League Publishes Much Anticipated "Children at Risk" Study

This League of Women Voters of Oregon Education Fund (LWVOR-EF) has released a Study that focuses on children’s early years—from pregnancy to age six: “Children at Risk—early learning, early intervention.” This study provides background on Oregon’s efforts to improve its system for young children while reducing risk factors. 

Of the 45,000 children born in Oregon each year about forty percent, or 18,000, of them are considered to be at risk. Currently in Oregon, many children are not identified early enough to provide early intervention services. Only 32% of children under age 6 received a developmental screening in Oregon in 2011-2012.  Yet before beginning school 90% of all of Oregon’s children will be seen by a medical provider, and 60% will show up in a daycare setting.  Coordination between health care (physical, mental, dental) and social services may identify those youngsters earlier who need intervention services. 

“The League of Women Voters recognizes that we are among other experts in early childhood development. Our forte is in the area of providing nonpartisan studies on subjects of interest to Oregon citizens,” says Robin Wisdom, President, League of Women Voters of Oregon.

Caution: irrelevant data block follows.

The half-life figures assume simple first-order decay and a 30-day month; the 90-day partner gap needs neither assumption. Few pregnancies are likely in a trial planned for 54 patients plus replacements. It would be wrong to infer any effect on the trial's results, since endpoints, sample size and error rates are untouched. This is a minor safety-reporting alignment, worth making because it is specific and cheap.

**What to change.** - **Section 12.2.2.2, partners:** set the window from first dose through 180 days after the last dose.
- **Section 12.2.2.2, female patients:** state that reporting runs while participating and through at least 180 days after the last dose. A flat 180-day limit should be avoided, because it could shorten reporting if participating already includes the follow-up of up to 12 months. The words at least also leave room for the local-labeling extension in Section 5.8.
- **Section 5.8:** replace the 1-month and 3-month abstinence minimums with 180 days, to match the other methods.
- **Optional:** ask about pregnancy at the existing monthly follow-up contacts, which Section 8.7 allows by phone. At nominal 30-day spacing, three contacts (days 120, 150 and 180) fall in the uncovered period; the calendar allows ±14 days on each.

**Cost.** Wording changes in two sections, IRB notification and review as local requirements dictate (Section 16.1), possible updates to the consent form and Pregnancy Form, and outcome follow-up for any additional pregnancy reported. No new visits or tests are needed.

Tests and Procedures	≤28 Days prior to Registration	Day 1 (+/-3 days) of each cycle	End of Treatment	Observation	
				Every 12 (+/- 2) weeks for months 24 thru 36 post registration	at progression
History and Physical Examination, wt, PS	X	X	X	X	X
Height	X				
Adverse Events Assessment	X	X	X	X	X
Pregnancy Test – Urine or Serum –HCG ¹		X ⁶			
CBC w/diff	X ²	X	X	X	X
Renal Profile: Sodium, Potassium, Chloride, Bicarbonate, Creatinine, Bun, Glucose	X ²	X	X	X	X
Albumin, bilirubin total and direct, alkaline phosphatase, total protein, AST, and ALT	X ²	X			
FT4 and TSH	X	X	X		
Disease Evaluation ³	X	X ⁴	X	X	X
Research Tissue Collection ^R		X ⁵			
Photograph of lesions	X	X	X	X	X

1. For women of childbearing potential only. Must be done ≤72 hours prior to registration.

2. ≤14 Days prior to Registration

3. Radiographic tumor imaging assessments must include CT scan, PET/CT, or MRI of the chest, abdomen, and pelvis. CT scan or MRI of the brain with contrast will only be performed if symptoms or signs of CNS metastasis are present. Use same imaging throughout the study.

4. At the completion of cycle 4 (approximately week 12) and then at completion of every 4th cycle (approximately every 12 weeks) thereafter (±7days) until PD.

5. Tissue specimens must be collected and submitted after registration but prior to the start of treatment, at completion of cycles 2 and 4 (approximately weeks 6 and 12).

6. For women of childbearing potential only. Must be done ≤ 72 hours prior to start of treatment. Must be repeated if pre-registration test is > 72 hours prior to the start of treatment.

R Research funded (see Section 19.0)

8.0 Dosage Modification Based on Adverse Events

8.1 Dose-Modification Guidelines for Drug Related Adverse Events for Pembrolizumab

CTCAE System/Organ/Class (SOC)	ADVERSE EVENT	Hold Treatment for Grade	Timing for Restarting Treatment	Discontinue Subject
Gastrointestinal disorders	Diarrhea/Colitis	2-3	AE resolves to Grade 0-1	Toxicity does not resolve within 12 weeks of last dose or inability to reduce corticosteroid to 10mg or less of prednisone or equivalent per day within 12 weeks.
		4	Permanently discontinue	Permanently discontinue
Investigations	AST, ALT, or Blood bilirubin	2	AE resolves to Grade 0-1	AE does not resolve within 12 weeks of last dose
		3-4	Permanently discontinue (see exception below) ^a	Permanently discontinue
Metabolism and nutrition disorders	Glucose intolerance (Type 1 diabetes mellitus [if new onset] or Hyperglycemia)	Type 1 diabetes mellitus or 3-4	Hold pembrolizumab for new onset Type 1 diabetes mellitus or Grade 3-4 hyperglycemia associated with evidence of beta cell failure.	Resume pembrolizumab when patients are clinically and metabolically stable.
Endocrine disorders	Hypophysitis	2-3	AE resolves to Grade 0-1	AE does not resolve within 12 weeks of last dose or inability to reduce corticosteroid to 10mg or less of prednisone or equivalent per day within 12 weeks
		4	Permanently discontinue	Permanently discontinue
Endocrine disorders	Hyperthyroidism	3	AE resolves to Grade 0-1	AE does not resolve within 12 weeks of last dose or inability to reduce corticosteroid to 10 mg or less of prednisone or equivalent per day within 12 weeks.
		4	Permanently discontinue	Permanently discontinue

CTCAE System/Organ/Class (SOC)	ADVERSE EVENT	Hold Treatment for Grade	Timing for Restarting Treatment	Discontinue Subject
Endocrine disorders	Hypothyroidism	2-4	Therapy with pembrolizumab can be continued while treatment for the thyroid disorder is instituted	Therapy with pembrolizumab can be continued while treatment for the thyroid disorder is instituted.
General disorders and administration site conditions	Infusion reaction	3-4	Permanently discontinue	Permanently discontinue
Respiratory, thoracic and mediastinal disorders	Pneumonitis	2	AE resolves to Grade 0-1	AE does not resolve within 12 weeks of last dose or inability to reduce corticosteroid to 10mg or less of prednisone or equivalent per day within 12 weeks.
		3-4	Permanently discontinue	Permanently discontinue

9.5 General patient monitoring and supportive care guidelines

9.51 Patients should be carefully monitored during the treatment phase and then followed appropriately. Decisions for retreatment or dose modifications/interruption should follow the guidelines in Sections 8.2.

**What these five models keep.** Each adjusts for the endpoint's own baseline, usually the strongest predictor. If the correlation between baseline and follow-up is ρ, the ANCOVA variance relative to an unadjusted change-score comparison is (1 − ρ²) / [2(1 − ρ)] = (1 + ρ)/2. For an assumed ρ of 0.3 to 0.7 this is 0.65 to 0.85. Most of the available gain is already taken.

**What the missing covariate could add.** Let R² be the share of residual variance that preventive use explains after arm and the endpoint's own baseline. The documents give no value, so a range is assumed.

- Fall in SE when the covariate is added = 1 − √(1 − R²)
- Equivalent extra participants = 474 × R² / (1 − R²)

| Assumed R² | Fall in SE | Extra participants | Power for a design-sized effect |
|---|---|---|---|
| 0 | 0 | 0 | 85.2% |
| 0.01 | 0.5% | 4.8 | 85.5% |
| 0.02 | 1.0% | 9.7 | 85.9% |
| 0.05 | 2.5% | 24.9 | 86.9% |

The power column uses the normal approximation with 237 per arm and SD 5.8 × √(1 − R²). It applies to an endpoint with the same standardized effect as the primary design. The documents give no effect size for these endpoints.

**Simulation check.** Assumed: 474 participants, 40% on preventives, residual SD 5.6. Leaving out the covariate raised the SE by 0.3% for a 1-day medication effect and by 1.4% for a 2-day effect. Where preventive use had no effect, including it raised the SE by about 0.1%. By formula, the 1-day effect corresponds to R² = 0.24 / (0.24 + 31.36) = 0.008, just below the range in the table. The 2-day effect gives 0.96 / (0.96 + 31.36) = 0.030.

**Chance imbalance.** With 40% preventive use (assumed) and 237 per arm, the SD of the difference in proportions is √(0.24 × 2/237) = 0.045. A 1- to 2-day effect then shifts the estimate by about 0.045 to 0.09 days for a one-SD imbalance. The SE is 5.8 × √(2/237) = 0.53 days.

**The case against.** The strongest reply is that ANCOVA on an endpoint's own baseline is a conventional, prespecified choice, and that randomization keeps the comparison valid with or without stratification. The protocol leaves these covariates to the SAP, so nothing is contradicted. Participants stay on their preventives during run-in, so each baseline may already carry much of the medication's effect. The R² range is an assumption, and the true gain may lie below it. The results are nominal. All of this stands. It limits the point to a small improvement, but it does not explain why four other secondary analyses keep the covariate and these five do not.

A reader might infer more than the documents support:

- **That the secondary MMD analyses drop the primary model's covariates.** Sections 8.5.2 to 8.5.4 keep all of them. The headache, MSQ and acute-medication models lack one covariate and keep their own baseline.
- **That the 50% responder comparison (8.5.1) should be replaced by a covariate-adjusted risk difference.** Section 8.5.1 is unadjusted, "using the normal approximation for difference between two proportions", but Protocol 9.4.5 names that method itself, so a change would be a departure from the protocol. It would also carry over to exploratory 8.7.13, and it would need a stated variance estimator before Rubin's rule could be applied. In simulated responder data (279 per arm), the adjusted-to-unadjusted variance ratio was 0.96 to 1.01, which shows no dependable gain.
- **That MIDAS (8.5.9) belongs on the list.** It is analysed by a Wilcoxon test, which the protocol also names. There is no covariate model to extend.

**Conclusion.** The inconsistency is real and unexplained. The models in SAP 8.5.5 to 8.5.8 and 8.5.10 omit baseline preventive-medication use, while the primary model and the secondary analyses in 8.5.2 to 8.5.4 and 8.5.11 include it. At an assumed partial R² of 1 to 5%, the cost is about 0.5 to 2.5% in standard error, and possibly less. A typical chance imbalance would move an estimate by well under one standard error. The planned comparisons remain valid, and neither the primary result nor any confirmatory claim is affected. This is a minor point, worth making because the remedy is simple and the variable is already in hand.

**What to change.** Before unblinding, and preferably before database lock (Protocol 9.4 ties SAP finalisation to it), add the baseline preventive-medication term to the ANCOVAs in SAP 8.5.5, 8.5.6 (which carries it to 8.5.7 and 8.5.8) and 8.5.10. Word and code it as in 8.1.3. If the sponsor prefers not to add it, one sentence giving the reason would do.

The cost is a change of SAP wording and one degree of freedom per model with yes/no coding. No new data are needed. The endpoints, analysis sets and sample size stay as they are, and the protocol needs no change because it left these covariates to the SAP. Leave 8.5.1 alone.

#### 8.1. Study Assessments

Becky Gladstone, Chair of the League of Women Voters of Oregon Education Fund says, “This Study Committee has spent two years researching these complex changes and presenting them in ways that will allow local communities to follow the dollars and services targeted to early learning and early intervention.”

Chris Vogel, study co-chair from Salem says, “Our team of about a dozen examined the impetus for recent legislative changes in Oregon and examines the effects of new efforts to coordinate services among various state bodies including the Early Learning Council (ELC), Early Learning Division (ELD), Oregon Education Investment Board (OEIB), Oregon Health Authority (OHA), Department of Human Services (DHS), and Regional Accountability Collaboratives (RAC). The study also looks at national and state funding.” 

Linda Clary, study co-chair from Roseburg notes that LWVOR-EF will take the study to local communities throughout Oregon, relaying the over-arching question: What’s Best for Oregon’s Youngest Children?  Linda says, “It will take time for recent changes in the delivery of services to mature, yet children can’t wait. Community members and advocates for children are encouraged to follow the rollout of the new regional collaboratives called Hubs throughout Oregon as they deliver services and facilitate efforts across historical barriers to access.”

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